I’m helping Wilson distribute to friends some of the stuff he couldn’t take with him. After he left, I went down to start clearing some of that stuff out. It was strange, seeing that place almost empty, when just a week ago it was oozing life and personality, exuding Wilson. It’s been more than two hours since the taxi drove off, but it hasn’t hit me that he’s gone. I expect it’ll sink in before the week is up.

ZUCC will not be the same. I guess I’d be more depressed if I weren’t sure if I’d ever see him again, but we’re meeting up in Brisbane, Australia next month. Besides, while it’s true that some people come and go in our lives, sometimes you just know when friends have become permanent.

SARS Media Correspondence

Recently I wrote a letter to many different media agencies using addresses I found online. (I won’t go into the spam-related ethical issues at this point…) The basic letter I sent out is below.

To Whom It May Concern:

I am a 25-year-old American citizen living in Hangzhou, China teaching English. I love China, and I love my life here. I find it very distressing, then, to see an abundance of hysteria- and hype-driven news stories on SARS. What I don’t understand is why the American media has not gone to one of the most authentic sources out there today – blogs. Yes, blogs (weblogs). There are many, many English-speaking foreigners living through the SARS crisis. What’s more, they are conscientiously WRITING ABOUT IT, and have been since day one. I sincerely hope that you consider adding this angle of the SARS story to your news reports.

My China blog, Sinosplice, is at: http://www.sinosplice.com

I also maintain a long list of China blogs, many of which write extensively about SARS: http://www.sinosplice.com/chinablogs.html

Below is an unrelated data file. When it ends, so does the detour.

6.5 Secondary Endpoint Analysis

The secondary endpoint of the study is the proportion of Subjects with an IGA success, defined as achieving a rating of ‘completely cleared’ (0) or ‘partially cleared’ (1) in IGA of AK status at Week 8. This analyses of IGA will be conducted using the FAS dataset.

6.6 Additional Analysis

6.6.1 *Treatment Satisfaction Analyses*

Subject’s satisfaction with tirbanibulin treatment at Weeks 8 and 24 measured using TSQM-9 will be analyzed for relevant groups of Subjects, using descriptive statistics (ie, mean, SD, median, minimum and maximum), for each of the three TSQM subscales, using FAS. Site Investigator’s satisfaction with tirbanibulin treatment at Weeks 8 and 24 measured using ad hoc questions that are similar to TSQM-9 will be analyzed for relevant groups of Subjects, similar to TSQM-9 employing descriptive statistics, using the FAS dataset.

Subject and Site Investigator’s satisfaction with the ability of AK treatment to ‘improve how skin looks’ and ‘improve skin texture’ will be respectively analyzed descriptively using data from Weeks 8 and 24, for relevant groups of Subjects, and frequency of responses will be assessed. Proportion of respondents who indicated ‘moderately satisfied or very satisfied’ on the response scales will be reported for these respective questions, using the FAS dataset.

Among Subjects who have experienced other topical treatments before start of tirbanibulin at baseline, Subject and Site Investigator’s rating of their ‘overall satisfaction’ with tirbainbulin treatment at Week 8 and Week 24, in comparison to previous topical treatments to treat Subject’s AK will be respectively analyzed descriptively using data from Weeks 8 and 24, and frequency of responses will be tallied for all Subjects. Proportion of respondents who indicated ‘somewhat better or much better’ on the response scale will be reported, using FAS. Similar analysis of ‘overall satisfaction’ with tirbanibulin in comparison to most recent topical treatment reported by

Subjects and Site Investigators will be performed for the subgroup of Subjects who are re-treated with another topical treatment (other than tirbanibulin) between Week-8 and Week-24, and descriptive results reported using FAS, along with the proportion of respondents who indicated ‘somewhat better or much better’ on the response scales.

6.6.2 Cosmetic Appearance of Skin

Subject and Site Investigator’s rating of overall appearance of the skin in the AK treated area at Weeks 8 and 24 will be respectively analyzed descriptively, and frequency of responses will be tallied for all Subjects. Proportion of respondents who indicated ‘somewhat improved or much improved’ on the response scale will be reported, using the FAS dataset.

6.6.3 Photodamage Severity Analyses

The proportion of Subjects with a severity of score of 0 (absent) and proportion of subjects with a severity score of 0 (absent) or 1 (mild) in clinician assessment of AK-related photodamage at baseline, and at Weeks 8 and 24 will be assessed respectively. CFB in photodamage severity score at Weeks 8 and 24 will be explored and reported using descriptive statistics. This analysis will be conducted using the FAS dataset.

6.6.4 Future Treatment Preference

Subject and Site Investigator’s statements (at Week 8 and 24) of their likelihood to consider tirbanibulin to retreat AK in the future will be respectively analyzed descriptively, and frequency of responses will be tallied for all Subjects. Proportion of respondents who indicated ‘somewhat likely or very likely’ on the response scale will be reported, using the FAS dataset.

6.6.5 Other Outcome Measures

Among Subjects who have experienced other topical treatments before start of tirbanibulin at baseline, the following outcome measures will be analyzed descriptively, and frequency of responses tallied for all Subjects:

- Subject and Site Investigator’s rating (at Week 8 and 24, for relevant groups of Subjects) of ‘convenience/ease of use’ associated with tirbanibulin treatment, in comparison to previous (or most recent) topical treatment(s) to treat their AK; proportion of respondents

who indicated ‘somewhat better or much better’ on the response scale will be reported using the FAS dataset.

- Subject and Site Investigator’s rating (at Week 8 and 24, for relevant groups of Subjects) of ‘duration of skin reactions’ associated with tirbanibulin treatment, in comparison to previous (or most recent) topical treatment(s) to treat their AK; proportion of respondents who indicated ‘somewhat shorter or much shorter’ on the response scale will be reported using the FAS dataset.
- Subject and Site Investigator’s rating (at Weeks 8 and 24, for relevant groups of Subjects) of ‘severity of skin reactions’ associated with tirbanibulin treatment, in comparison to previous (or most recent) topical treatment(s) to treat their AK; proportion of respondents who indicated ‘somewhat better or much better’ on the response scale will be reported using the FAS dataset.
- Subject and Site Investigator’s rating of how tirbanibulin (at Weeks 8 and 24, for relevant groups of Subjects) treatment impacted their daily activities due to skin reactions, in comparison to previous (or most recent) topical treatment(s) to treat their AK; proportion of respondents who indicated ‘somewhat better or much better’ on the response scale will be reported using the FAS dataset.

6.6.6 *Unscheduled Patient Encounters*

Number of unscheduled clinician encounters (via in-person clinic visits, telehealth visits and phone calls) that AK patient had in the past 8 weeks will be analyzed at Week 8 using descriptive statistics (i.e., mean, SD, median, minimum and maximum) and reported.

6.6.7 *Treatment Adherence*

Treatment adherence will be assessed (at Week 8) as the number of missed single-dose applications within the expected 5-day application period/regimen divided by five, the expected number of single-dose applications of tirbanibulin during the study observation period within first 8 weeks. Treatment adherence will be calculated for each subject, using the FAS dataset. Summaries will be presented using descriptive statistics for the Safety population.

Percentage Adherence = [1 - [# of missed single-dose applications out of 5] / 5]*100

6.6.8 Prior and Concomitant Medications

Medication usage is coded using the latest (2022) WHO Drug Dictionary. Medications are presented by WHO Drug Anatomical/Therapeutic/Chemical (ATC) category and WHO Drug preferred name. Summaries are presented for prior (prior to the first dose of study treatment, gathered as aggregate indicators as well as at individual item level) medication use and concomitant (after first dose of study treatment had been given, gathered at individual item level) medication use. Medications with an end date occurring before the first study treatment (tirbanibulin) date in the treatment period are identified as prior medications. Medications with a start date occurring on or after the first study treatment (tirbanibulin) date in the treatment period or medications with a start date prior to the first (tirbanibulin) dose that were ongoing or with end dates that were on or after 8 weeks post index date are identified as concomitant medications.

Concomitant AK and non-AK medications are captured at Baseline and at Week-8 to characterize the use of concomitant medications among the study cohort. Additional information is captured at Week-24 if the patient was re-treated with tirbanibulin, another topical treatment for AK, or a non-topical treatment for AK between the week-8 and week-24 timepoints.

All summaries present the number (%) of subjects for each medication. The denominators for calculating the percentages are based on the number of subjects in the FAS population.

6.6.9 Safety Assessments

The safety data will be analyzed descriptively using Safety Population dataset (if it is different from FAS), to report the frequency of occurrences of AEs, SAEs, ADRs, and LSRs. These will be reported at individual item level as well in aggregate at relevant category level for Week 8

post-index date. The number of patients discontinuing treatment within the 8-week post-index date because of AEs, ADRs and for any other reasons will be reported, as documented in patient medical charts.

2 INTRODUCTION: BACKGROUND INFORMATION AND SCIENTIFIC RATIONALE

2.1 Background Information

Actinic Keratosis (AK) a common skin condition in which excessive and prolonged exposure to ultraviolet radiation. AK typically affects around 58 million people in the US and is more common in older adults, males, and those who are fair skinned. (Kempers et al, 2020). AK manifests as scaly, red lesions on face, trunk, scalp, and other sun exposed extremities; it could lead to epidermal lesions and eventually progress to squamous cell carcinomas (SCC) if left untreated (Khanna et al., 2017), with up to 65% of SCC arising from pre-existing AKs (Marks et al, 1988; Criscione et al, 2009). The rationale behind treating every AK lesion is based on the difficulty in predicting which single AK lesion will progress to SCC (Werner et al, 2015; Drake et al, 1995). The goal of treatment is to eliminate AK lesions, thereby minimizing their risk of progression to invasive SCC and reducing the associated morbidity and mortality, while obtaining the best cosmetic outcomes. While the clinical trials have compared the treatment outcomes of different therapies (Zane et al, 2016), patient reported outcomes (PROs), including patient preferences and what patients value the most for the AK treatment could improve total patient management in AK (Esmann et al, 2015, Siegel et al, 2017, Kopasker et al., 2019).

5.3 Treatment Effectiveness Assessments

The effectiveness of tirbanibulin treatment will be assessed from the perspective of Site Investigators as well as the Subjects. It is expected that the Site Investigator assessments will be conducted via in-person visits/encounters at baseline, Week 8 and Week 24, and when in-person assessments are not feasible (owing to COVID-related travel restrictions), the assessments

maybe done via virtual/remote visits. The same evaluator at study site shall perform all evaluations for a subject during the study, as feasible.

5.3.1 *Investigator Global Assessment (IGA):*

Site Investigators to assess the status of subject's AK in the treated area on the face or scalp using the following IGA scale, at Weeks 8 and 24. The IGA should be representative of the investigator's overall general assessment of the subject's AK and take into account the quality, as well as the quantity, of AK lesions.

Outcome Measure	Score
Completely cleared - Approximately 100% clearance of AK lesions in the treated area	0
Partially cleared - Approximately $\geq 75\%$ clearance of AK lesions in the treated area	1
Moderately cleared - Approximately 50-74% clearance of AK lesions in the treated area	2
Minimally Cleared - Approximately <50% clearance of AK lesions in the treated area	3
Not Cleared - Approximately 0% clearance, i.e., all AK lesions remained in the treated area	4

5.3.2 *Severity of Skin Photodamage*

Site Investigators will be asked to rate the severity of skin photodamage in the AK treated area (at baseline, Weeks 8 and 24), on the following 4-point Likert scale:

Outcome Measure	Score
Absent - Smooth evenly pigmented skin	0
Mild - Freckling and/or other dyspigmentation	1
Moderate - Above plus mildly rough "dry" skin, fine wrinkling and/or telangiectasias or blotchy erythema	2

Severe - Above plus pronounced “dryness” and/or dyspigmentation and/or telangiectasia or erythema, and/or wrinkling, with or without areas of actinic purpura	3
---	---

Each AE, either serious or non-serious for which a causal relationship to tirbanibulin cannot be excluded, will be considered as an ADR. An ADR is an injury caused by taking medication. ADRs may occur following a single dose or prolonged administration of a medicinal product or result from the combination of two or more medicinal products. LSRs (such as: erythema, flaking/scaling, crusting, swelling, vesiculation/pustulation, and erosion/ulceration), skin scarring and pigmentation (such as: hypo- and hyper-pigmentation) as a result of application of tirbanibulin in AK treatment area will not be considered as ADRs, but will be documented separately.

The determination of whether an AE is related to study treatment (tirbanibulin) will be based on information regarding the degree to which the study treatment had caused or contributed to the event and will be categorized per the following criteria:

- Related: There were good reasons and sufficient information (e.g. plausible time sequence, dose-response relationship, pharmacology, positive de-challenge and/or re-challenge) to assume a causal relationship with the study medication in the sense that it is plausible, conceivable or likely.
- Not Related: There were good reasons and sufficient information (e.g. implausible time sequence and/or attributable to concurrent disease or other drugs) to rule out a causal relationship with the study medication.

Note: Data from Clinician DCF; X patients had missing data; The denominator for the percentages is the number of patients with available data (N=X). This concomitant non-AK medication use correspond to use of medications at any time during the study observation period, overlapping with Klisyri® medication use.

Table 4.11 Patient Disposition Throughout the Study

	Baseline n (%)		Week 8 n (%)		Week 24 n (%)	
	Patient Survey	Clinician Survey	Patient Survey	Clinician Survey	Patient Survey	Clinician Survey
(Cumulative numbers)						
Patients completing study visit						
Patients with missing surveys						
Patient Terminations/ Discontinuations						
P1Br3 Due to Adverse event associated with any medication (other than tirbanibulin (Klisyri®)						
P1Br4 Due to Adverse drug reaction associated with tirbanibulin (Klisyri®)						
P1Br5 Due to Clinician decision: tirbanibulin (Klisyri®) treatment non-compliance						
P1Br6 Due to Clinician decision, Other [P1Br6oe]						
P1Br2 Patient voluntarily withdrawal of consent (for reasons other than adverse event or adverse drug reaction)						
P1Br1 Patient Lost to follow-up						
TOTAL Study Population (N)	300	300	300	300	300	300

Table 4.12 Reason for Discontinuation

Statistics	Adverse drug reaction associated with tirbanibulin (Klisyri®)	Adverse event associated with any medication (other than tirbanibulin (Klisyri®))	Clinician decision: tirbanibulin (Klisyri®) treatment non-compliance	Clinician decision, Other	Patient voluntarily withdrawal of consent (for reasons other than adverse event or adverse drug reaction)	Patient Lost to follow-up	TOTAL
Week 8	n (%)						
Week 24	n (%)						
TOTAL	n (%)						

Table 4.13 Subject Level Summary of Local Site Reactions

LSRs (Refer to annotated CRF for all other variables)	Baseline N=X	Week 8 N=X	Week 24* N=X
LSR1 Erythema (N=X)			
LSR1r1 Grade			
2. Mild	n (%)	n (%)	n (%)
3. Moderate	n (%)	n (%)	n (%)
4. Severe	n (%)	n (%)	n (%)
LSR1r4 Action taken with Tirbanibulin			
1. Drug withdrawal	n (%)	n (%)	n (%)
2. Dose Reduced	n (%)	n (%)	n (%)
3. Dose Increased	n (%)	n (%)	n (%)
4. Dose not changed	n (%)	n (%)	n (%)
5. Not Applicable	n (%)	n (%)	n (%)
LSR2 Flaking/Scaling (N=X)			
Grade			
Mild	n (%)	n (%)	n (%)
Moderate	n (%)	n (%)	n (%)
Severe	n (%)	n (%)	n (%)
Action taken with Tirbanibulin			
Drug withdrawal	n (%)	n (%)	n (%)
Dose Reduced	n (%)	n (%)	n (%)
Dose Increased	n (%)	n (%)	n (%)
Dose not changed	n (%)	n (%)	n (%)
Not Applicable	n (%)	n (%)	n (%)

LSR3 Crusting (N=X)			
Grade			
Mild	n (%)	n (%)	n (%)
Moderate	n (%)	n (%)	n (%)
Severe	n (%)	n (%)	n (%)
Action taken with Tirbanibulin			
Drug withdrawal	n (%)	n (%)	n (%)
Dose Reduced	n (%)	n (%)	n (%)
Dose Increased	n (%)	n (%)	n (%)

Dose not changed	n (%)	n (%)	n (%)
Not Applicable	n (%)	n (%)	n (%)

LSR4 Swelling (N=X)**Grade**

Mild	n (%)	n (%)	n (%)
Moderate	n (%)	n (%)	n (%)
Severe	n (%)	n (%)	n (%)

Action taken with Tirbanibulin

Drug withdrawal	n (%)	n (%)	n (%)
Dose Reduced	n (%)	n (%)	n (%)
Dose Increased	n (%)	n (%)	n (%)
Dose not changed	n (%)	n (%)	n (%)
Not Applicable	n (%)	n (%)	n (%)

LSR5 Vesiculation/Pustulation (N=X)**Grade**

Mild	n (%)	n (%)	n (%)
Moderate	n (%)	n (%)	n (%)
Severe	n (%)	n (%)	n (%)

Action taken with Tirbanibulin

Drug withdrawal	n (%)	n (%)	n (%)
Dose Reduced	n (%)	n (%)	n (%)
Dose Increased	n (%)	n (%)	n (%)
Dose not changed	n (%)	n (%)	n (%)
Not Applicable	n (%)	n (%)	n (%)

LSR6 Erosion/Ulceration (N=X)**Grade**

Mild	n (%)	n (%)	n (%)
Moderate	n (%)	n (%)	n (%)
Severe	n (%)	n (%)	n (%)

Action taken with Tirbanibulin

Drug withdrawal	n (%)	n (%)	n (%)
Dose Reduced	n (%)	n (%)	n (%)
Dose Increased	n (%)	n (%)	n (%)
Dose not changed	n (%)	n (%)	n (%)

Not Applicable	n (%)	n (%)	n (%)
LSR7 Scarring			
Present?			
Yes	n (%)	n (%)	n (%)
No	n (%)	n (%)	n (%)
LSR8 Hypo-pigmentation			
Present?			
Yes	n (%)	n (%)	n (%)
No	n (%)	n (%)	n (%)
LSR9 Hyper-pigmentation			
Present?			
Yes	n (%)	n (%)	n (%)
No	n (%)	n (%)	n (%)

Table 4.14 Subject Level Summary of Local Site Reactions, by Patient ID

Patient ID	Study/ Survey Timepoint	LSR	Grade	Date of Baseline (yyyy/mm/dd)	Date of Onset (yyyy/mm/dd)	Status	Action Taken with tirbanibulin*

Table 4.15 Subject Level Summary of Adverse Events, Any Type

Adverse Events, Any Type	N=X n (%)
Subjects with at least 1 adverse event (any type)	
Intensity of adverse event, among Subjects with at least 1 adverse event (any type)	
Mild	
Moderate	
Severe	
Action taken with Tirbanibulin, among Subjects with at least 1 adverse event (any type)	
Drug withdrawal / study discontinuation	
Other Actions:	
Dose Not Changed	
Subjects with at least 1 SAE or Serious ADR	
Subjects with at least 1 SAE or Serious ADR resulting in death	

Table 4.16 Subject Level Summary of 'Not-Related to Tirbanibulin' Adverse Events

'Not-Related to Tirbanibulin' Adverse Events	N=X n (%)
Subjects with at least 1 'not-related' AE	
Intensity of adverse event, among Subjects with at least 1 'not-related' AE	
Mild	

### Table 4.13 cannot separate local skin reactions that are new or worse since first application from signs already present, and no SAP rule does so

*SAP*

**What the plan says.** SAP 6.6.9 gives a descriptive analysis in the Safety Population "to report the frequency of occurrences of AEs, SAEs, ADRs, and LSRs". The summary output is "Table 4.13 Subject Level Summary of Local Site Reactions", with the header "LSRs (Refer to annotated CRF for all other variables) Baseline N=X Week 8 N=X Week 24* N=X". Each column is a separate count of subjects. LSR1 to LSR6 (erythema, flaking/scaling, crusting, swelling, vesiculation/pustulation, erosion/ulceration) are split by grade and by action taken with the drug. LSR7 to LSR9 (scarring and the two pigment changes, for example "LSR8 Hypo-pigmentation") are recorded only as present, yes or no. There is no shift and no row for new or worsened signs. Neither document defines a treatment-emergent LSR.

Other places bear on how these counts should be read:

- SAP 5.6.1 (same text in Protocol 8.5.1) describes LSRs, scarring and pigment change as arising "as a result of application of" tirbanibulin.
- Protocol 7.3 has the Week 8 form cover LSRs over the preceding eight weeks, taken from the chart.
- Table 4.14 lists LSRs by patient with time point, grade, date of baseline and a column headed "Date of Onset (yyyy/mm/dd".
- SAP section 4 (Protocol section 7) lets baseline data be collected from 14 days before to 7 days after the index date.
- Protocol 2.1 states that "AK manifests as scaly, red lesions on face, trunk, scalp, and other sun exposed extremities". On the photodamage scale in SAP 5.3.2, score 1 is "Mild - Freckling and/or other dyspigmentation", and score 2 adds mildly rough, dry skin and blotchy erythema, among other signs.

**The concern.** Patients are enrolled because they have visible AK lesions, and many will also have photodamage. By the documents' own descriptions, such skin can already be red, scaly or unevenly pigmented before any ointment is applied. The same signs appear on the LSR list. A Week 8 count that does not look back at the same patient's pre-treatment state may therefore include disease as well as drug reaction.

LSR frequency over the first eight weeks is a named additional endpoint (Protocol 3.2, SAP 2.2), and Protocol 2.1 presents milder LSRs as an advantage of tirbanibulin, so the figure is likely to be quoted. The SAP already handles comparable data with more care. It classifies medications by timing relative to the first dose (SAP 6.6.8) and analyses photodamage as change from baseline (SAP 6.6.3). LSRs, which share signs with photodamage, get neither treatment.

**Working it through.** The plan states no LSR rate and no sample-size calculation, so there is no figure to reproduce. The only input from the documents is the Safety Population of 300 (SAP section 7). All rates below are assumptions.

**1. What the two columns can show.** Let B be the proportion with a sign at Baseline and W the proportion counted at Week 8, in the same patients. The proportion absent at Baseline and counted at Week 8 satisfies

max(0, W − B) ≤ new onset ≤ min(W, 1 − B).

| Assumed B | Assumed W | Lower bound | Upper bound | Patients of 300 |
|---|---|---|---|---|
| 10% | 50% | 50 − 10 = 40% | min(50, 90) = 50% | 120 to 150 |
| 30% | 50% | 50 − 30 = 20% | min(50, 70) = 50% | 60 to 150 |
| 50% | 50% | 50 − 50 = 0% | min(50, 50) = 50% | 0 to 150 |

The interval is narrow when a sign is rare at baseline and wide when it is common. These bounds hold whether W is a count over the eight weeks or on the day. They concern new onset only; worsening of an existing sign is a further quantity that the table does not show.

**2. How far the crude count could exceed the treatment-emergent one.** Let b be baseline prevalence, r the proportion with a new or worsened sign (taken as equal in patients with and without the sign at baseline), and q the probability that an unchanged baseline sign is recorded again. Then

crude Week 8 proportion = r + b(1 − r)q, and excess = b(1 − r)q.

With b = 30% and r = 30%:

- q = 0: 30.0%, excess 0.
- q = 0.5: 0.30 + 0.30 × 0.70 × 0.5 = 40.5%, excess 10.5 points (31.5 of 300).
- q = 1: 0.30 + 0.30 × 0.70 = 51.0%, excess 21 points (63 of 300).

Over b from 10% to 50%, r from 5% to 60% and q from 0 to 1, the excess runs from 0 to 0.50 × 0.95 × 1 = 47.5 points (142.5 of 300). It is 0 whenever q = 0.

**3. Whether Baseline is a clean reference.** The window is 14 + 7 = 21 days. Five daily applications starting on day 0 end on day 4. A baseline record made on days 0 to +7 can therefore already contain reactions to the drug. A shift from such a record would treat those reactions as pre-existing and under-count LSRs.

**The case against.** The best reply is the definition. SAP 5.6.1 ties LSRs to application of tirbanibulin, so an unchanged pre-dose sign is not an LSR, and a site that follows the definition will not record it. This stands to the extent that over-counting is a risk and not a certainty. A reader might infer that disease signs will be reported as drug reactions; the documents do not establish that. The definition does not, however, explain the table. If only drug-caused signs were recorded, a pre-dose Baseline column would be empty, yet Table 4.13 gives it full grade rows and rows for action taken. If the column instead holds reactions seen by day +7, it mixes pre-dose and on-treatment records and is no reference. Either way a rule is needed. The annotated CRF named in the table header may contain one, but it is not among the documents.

The American people deserve to know a firsthand account of the truth which goes beyond hysteria.

Thank you for understanding.

Sincerely,
John Pasden

I received disappointingly few replies (one reporter responded apparently solely to inform me that her son is teaching in China too), but the following reply was interesting:

Hi John,

I’m a reporter with [a News Service] in [city], California. We are an off-beat news wire and I read how you are a proponent of blogs to tell the true story behind SARS in China. I’d like to hear more about what you have seen and how you feel they would tell the true story.

What makes them superior than traditional media outlets? Is what is being reported inaccurate? Can you point out some mistakes the media has been making? Have you had any brushes with SARS yourself? Do other English speaking blog writers in China share your view? What are they saying about it?

Lastly, our service provides contact information to other reporters and editors who subscribe to our news service so that they may do their own interviews with our sources. If I write an article about this subject do you mind other reporters from around the world getting in touch with you?

Thank you for your help.

Regards,
[Reporter Guy]

My response:

[Reporter Guy],

I’ll try to answer your questions as simply and directly as possible.

I never said blogs were “superior” to traditional media outlets, but they’re certainly DIFFERENT. Sometimes the traditional media outlets sort of drop the ball, and so it’s important to remember that there are alternatives. But in some cases, what makes blogs different could possibly make them BETTER.